Road Trip! Drive to Disney World!

There was a time when most middle-class American families vacationed by car. At some point airfares became quite competitive and family life got busier, so most families started flying to vacation destinations that were more than a couple of hundred miles away. But don’t discount the idea of driving to Disney World.

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Why Drive to Disney World?

First, it can save you a lot of money. See below for details.

Second, a road trip can provide great family memories. The slower rate of travel gives you time to talk and laugh together — and it allows your kids to get a better idea of what a BIG country this is!

A third advantage: you don’t have to rent a car when you get to Disney! reader Kim M writes:

“My husband and I have 3 children and have been Disney fans since before they were born. I wanted to share with you a great money-saver we have used now for over 8 years. Here is what we did to enjoy a fabulous Disney vacation (and continue to do each year now): yes, I am talking about DRIVING to Disney!

I know most families say we are crazy, but other friends have joined us now and wish they had done so long ago. We live in Connecticut and it is a drive, but well worth the trip if you plan accordingly. We own a small minivan which did help for space, but you don’t need a van.

If you decide to vacation with other families, consider caravaning. Bring walkie-talkies and this way you can have a conversation with the other automobiles. My kids had the best time with this. You can even play games with it – count the different state license plates, etc.

…. I pack each of the kids a special Disney-trip bag just for the journey (use your imagination) filled with travel games, books, puzzles, new toys. You don’t have to spend much to fill each bag. Another tip: we used the Harry Potter audiobooks. They were great!

My point is that we save on the average $1,000 each trip by driving. I can promise you every one of our friends that now drives has said we were right and it saved them a lot of money which they used on the trip. We all look forward to the drive and have our own games we play in the car.” reader David W writes:

“I’d like to offer some tips and encouragement for those contemplating a driving vacation to Disney. In a word: DO IT!

Even though gas prices are astronomical these days, it’s miles cheaper than flying for us. We’ll be taking a party of five, and we estimate our round-trip gas expense to be about $325 (2500 miles @ 25 mpg for $3.25/gal average). That works out to $65/person travel expense. Compare that to *any* flying rate during peak season — we figure the savings is literally in the thousands.”

Entertainment Along the Way

Several readers have pointed out that a small television/DVD combo can be purchased quite inexpensively and will keep the kids entertained for hours in the back seat. If you install one in your car, please be sure to anchor it very carefully to prevent accidents — remember, if it’s not solidly attached to something, it can become a missile if you stop suddenly! There are LCD flat screens that can be bolted to the ceiling or strapped to the back of the front seats, which may be the safest option. Thanks to mateysrule for suggestions.

Bringing Stuff From Home Saves You Money!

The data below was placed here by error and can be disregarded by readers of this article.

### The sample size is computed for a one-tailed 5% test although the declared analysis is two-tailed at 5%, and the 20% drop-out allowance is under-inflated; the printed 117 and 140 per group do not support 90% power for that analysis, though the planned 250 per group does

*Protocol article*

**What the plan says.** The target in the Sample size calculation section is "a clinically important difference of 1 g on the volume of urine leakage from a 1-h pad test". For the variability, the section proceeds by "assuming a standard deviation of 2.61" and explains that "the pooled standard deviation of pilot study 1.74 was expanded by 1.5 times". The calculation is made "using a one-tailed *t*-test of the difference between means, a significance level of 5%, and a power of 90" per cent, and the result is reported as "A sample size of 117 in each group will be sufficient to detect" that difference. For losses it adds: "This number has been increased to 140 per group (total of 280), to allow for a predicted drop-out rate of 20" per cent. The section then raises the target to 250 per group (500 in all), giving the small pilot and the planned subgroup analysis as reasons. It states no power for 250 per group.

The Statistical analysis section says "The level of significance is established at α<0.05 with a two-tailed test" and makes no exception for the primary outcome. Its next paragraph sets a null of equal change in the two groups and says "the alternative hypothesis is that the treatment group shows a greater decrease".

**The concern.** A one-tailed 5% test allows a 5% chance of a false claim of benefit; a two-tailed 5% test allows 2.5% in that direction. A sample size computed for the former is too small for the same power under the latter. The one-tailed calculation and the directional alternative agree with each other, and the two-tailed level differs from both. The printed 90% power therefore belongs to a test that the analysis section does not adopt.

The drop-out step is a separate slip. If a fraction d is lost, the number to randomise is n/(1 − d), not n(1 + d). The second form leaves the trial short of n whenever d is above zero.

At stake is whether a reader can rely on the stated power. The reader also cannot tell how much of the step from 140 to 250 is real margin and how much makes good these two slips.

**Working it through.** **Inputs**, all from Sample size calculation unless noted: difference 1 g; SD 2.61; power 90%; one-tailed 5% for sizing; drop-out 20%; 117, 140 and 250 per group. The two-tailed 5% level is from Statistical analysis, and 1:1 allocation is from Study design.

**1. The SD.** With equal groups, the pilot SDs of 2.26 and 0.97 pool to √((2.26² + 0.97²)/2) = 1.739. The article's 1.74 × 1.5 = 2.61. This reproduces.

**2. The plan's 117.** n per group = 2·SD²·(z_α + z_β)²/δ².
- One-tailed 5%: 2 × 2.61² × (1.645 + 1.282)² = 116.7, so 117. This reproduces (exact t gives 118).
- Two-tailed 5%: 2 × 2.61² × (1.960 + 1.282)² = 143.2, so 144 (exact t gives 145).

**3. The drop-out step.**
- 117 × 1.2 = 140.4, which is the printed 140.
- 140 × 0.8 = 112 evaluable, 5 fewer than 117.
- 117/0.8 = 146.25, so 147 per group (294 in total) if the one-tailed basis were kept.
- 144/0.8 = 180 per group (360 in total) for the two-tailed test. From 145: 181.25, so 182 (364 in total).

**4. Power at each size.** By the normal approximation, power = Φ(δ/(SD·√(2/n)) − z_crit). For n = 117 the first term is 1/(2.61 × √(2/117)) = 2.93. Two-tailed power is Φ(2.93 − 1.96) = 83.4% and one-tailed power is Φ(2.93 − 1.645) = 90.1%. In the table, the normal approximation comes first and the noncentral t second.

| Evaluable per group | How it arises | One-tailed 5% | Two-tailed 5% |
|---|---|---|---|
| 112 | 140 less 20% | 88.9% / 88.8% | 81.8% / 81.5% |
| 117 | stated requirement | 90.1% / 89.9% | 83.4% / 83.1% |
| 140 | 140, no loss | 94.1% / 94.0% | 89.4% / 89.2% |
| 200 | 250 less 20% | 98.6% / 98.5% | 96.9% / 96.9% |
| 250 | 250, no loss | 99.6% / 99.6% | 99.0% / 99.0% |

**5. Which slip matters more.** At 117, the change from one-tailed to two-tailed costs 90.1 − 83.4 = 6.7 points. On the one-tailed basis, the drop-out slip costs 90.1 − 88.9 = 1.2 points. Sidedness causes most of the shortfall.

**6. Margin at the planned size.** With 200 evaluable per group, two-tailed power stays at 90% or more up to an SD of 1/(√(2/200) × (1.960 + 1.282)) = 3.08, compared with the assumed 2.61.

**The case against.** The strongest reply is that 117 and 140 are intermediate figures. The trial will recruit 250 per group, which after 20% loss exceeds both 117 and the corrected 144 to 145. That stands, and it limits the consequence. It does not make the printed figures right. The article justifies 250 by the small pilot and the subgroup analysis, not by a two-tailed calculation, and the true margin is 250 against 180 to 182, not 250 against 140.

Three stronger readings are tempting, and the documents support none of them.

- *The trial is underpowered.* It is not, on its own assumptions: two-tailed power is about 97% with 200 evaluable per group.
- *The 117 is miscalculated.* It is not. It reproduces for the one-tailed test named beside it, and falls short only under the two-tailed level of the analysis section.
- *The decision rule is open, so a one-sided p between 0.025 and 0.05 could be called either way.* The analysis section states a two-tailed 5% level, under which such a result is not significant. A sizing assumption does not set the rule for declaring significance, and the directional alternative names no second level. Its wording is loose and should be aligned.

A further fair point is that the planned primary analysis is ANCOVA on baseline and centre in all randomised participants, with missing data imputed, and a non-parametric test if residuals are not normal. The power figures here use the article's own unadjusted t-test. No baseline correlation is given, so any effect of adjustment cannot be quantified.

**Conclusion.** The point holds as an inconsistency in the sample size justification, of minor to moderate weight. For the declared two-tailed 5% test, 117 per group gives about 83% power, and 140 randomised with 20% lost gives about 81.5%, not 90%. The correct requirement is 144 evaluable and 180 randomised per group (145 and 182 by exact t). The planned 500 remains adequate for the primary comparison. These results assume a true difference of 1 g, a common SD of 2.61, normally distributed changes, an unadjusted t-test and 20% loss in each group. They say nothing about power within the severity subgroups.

There are other ways that driving can save you money, too. A big advantage is that you can take along a lot of heavy things that you would never carry with you on an airplane, such as cases of bottled water. reader Charlotte R from Medina, Ohio, writes:

“We find we save money by driving rather than flying. Besides the obvious (saving on airfare), we save on food and stroller rental.

I pack 2 coolers. Instead of using ice to keep our supplies cold I freeze bottled water. Not only do [the bottles] cool the food, we then also have a cold supply of water for the parks. Surprisingly the bottles will stay frozen up to a week when kept in the cooler. I also found you can freeze those “juice bags” for the kids (i.e. Capri-Sun).

We have 2 small children (2 and 4) so we take our own double stroller to the park. That way we aren’t having to try to carry and control 2 kids while waiting to get to the stroller rental area, plus the kids are a lot more comfortable. Having our own stroller allows us also to bring in our small cooler with our frozen water & snacks.”

Good choices for food to take in the car don’t require refrigeration and are easy to eat without a table: individual cups of cereal; peanut butter (with bread or crackers), apples, bananas, granola bars, beef sticks/jerky, juice boxes. You can keep milk on ice in a cooler, or consider bringing the small boxes of milk that don’t require refrigeration. These food items can also be used once you arrive in Orlando, to provide breakfast in your hotel room.

Planning and Navigating reader David W writes:

Plan your drive using online mapping resources like,, or They can give you detailed directions, mileage and time estimates, and alert you to interstate highways versus state roads. You can plan ahead for brief stops for lunch, gas, or simple bathroom breaks.

When planning drive times, take into account the loss/gain of an hour if you cross time zones. If Mapquest tells you a drive is, say three hours, that’s actual driving time, but crossing a time zone may make it four ‘clock’ hours. That may be important when scheduling check-ins or making reservations at restaurants.

Invest in an inexpensive, portable GPS system for the trip. Even if you have detailed maps, a GPS system can tell you in advance when you’re approaching an important exit, giving you time to make any necessary lane changes safely AND not miss that important turn-off! Hand-held GPS systems can be had these days for less than $200 at most major electronics retailers.”